How one company turned its safety program around
A Michigan company that couldn’t purchase workers’ compensation insurance because its injury rates were so high has radically changed its approach to safety, resulting in a significant reduction in its accident and incident rates and cost savings of about $30,000 a year.
Arnold Center Inc., a vocational rehabilitation services business that helps customers fulfill their employment needs, provides trained employees for in-house and off-site production in assembling, packaging, inspecting, sorting, and recycling.
No insurance company wanted their business
"At one point in Arnold Center's history, we found ourselves in the precarious position of not being able to purchase workers' compensation insurance on the open market due to an unusually high experience modifier," said Arnold Center Safety Director Greg Knopp. In 2007, the Center’s Experience Modifier Rate (EMR) was as high as 1.2, and no insurance company wanted its business. Because of its high EMR and expensive workers' compensation premium, the company knew that it needed to immediately work on improving their safety programs and remove the financial burden to their bottom line and their employees. In the meantime, an insurance agent assisted Arnold Center to obtain insurance through Michigan's risk pool. Even though the company was able to obtain the insurance, the agent reprimanded them for having a poor safety program.
Dealing with the high cost of workers' compensation and high injury rates was a wake-up call for Arnold Center to adjust their attitude and make safety a priority. In their search for a solution to a safer and healthier workplace, Arnold Center contacted the OSHA On-site Consultation Program – which they previously heard about via various media, seminars, and cold call visits. In 2007, Arnold Center began to work with the Michigan Occupational Safety and Health Administration (MIOSHA).
OSHA's On-site Consultation Program offers free and confidential safety and occupational health advice to small and medium-sized businesses in all states across the country and in several territories, with priority given to high-hazard worksites. On-site Consultation services are separate from enforcement and do not result in penalties or citations. Consultants from state agencies or universities work with employers to identify workplace hazards, provide advice on compliance with OSHA standards, and assist in establishing injury and illness prevention programs.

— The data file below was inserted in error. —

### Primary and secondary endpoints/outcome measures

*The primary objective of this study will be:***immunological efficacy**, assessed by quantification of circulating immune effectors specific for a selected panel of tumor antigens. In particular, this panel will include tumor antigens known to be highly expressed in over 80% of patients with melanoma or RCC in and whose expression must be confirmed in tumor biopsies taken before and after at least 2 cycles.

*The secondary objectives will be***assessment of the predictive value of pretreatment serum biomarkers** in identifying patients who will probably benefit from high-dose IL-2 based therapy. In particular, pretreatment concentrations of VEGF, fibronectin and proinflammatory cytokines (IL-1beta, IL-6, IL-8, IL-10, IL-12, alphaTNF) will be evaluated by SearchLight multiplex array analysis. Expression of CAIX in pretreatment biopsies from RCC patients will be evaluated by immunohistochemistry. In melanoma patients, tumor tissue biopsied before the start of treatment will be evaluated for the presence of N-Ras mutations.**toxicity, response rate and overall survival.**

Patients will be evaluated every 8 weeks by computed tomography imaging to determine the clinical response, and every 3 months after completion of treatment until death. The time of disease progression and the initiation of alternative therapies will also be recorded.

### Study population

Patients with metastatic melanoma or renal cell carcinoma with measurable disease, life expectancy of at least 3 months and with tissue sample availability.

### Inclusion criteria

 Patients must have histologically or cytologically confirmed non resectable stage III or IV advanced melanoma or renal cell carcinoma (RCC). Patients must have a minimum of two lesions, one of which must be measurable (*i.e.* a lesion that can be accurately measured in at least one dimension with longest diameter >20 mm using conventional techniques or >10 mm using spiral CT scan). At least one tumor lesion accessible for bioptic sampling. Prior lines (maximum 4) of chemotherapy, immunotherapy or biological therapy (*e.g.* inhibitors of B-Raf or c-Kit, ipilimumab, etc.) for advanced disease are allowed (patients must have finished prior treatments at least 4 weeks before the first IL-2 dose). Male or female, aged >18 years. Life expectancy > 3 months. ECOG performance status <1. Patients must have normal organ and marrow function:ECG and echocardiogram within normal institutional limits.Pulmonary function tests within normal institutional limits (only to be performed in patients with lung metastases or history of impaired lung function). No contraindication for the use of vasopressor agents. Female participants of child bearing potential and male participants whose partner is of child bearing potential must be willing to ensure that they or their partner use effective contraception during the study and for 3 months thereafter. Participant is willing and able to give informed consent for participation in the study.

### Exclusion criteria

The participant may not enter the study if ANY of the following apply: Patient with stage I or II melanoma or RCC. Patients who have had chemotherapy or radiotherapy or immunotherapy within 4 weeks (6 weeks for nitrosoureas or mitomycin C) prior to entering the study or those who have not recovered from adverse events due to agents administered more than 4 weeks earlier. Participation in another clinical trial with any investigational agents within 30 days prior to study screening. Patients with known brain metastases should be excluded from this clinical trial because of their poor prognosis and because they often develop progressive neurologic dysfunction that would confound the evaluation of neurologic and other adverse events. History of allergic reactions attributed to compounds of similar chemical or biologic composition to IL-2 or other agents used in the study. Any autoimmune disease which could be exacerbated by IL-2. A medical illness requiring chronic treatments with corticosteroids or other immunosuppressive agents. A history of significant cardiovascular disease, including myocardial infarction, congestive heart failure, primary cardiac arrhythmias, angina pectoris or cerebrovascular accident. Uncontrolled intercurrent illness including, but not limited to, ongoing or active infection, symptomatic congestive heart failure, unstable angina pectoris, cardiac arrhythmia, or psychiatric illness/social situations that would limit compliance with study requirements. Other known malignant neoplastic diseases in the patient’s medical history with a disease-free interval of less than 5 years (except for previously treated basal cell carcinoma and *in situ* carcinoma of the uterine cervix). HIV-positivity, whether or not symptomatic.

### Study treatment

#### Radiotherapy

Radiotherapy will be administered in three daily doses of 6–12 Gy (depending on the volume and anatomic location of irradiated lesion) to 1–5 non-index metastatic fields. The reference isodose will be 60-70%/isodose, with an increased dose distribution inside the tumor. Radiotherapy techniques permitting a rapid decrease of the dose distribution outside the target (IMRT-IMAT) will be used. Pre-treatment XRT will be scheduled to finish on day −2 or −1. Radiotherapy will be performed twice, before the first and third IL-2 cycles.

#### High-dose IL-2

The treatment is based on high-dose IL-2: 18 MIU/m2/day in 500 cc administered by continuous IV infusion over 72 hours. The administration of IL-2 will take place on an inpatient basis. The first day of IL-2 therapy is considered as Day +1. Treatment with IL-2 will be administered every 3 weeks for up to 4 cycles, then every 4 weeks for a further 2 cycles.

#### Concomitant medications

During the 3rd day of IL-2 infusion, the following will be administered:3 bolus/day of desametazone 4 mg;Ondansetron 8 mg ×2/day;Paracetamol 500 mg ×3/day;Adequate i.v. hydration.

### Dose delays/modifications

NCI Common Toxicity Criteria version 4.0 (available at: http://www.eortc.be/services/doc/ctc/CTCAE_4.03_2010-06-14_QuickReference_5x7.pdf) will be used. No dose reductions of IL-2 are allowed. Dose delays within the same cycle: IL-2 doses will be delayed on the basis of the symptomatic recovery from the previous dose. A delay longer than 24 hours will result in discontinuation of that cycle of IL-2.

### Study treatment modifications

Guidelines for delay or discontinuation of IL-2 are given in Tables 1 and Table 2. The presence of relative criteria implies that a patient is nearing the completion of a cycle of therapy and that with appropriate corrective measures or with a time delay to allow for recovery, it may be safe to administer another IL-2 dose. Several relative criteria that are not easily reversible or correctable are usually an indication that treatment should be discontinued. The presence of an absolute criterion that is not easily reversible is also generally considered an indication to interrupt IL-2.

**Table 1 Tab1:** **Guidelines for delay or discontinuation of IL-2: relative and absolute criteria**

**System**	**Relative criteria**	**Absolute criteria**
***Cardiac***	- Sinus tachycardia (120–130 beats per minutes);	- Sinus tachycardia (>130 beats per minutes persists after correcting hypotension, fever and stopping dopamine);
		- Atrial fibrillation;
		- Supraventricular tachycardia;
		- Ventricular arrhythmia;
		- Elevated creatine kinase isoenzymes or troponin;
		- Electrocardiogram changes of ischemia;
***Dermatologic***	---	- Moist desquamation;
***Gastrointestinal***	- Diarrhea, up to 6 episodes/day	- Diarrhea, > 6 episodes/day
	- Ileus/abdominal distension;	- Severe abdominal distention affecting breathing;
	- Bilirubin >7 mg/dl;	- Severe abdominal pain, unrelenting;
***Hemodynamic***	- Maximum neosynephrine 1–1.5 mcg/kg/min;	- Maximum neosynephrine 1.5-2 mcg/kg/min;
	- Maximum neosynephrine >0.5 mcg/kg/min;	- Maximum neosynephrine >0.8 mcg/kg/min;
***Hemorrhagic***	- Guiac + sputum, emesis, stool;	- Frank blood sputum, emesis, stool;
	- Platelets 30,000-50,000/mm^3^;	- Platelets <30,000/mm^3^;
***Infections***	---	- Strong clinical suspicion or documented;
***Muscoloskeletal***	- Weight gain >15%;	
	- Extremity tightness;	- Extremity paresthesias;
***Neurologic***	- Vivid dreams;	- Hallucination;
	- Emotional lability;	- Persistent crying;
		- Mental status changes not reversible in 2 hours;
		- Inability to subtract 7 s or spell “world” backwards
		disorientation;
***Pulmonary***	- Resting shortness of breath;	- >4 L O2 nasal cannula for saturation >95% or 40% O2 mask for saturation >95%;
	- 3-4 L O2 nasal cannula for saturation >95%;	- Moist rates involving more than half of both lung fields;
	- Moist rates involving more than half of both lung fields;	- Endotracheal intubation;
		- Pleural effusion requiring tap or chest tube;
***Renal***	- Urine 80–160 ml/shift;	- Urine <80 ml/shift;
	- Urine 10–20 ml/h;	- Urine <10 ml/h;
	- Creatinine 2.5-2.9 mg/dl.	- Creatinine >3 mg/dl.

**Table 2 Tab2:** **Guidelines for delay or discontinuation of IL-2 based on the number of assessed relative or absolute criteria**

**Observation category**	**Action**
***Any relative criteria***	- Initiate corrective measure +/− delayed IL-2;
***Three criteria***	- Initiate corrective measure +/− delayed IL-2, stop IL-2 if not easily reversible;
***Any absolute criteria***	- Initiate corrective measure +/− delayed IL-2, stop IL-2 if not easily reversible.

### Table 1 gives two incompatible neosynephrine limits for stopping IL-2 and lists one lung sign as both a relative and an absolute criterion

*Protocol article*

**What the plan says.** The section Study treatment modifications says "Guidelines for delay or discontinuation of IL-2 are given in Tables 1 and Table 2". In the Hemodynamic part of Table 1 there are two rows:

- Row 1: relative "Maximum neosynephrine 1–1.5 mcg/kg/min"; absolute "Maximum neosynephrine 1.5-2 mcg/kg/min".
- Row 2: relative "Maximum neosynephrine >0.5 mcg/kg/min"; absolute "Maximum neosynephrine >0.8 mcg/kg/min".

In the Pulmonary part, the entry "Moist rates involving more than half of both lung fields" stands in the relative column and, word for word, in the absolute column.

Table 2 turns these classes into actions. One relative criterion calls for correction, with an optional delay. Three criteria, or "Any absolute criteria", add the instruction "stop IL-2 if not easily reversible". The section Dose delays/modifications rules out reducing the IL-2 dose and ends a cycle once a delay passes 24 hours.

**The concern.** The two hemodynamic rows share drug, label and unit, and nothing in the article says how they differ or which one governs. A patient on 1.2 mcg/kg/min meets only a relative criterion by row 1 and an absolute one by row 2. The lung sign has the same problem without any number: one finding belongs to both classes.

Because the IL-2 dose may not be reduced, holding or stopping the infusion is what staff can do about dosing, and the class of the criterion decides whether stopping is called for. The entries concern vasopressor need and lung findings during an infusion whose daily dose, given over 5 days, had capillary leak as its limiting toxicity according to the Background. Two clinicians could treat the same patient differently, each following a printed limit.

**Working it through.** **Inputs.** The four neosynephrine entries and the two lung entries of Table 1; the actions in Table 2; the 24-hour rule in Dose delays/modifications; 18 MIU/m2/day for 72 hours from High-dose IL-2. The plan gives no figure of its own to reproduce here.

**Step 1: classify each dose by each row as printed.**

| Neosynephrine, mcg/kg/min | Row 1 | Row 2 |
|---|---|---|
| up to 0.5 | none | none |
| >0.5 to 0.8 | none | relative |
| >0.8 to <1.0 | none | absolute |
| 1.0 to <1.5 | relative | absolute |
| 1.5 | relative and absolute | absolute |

June 9, 2008, MIOSHA conducted the first walkthrough of Arnold Center's worksite. The consultants identified several issues with the employer's Hazard Communication program and personal protective equipment. During the hazard correction process, Arnold Center implemented an in-house safety committee to work with Michigan OSHA, Consultation, Education, and Training (CET) Services consultants and workers' compensation representatives to find a solution and correct the identified hazards right away. Arnold Center's biggest challenge during the improvement and implementation to their health and safety management system was the overhaul and redesign of their safety program; the second biggest challenge was training their Safety Program personnel.
It was also at this point that Arnold Center willingly accepted their failure with the previous health and safety management system and realized that they needed to take control of their future. Arnold Center's team began the process of constructing a safer and healthier worksite with the assistance and dedication of their insurance agent and two extraordinary MIOSHA consultants. One key strategic implementation was the monthly safety meetings that vested staff with responsibilities to develop innovative safety practices that were followed up with On-site Consultation visits to confirm hazard corrections. With this new business practice and guidance from MIOSHA, the company became progressively proactive in their commitment to safety.